As debates go, it wasn’t quite Lincoln versus Douglas, or even Frank the Tank versus James Carville, but Michael Ballack and Alexei Lalas went at it after England drew France on Monday.
Like the match itself, it was a contrast of styles. In one corner, the calm, cool, and collected Ballack, casually dismissing England and Roy Hodgson’s stodgy tactics. In the other, the exuberant and excitable Alexi Lalas, offering wild praise for the same.
Ballack has been sensational as part of ESPN’s comprehensive Euro 2012 coverage. Like the captain he was, Ballack exudes confidence. That self-assuredness is all the more impressive considering he is speaking English among native speakers such as Lalas and Bob Ley. He speaks with only a slight accent that is charming rather than distracting, unlike Brad Friedel’s bizarre amalgamation.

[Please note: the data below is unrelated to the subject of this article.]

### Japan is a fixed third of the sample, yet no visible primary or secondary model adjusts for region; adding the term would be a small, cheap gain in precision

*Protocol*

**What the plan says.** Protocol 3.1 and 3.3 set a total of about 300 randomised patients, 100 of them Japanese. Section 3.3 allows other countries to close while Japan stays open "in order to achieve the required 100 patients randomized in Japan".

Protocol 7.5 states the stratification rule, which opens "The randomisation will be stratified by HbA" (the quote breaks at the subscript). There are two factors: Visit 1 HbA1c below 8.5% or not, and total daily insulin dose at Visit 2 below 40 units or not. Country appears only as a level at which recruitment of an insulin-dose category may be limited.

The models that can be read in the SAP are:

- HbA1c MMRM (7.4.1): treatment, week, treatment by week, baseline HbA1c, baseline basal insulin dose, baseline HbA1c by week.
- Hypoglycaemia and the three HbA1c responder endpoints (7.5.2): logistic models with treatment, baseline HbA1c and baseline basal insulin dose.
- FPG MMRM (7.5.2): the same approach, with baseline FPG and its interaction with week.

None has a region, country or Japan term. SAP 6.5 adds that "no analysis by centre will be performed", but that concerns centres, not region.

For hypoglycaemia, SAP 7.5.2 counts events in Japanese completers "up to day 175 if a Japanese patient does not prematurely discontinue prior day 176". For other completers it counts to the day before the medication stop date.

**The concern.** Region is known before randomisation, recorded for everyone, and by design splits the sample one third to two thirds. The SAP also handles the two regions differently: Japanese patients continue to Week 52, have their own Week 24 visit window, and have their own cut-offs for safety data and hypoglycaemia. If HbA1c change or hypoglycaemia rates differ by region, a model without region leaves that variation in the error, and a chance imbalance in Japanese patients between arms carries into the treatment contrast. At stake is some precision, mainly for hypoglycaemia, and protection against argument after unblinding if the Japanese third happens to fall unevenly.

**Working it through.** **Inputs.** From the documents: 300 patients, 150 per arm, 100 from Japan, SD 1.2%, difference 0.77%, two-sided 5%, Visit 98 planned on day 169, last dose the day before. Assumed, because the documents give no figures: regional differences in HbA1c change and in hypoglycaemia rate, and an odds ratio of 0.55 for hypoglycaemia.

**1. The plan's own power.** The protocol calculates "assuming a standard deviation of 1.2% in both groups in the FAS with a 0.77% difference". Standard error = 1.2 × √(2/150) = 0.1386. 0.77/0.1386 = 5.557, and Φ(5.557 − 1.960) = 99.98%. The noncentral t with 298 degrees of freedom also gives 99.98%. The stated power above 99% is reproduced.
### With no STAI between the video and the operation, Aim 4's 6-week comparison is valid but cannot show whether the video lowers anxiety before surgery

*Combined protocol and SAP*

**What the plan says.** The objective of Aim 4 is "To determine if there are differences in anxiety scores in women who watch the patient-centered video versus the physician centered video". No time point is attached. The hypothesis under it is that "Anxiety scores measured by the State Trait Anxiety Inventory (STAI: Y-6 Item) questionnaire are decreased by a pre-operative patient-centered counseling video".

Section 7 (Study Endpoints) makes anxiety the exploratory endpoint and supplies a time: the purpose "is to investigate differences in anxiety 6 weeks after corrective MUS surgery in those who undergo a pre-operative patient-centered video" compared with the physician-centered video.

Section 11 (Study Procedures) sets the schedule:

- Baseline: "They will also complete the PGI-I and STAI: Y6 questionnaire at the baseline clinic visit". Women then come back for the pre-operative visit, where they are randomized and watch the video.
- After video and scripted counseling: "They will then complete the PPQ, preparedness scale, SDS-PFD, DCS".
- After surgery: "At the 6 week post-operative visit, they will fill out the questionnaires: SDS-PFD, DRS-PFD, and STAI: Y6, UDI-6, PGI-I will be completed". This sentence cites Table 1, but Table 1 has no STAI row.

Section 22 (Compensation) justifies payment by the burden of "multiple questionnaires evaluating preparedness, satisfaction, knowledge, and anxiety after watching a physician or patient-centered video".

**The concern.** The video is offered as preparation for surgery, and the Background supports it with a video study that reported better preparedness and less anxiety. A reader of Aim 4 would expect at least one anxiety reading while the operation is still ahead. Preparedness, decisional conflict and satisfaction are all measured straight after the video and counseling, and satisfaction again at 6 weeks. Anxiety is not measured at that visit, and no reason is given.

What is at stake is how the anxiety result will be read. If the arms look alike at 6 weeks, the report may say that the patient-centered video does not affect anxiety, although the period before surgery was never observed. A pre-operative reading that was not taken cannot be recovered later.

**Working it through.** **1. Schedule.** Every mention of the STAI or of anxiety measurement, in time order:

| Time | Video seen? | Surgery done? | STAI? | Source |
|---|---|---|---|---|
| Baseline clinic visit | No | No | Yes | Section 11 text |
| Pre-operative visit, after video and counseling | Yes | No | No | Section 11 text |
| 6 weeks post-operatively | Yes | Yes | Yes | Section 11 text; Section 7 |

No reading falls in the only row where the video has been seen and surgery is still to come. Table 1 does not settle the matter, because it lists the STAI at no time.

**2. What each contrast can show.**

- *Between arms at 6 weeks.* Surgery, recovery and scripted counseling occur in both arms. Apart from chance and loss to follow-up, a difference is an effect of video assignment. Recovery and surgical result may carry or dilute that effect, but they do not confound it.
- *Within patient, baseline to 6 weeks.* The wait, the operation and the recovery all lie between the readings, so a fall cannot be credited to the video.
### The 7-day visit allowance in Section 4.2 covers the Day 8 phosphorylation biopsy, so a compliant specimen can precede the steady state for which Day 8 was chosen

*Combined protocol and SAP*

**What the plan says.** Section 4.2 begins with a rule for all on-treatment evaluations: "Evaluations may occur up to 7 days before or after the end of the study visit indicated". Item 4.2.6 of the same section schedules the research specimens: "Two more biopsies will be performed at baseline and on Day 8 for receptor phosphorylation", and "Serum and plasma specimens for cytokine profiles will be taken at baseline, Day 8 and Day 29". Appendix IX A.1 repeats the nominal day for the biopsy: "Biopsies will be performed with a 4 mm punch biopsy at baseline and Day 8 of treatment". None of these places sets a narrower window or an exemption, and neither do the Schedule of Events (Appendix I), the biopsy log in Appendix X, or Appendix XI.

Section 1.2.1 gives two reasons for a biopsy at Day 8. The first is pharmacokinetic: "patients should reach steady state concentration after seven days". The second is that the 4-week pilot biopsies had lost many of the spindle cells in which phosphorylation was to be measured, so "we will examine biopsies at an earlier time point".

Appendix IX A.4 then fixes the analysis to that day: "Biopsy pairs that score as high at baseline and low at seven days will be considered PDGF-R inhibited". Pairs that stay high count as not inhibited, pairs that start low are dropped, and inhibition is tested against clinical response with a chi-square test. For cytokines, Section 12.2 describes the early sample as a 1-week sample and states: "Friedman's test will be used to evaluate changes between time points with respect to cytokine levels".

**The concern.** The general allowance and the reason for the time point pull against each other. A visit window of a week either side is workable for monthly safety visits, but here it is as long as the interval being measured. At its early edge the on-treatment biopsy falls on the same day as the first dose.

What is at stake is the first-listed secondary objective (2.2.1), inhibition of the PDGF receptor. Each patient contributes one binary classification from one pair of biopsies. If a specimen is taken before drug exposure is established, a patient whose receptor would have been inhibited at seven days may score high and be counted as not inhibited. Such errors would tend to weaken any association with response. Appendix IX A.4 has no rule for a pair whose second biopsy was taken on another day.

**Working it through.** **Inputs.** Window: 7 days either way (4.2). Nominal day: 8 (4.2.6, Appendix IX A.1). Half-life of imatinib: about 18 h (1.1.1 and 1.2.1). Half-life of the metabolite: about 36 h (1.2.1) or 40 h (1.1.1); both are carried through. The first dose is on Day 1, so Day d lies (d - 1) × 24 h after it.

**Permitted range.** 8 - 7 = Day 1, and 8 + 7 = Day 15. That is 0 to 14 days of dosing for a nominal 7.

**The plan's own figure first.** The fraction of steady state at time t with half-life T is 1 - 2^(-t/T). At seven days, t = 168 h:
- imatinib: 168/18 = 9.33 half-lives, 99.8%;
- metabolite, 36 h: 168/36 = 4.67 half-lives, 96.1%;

Providing studio commentary is not a particularly difficult job, but his confidence and charisma make him a natural. He can engage in light banter, like when he made allusion to his communist East German upbringing and when he teased Lalas and American soccer by heartily endorsing Giuseppe Rossi’s spurning of the U.S. for Italy.
He can also be authoritative, like when he shook his head in dismay at what he felt was England’s negative football. Like a father reading his son’s report card, he wondered aloud with both disappointment and wistfulness in his voice, “Is this the way to play football in the future?”
I, like the exuberant Lalas, disagreed. There is a rugged beauty in seeing a team like England, or Chelsea a month ago, make like the Thames Barrier and absorb wave after wave. But standing with, or against, Ballack is not the point. Ballack, in providing insouciantly honest analysis over bland generalities, makes ESPN’s analysis must-see TV.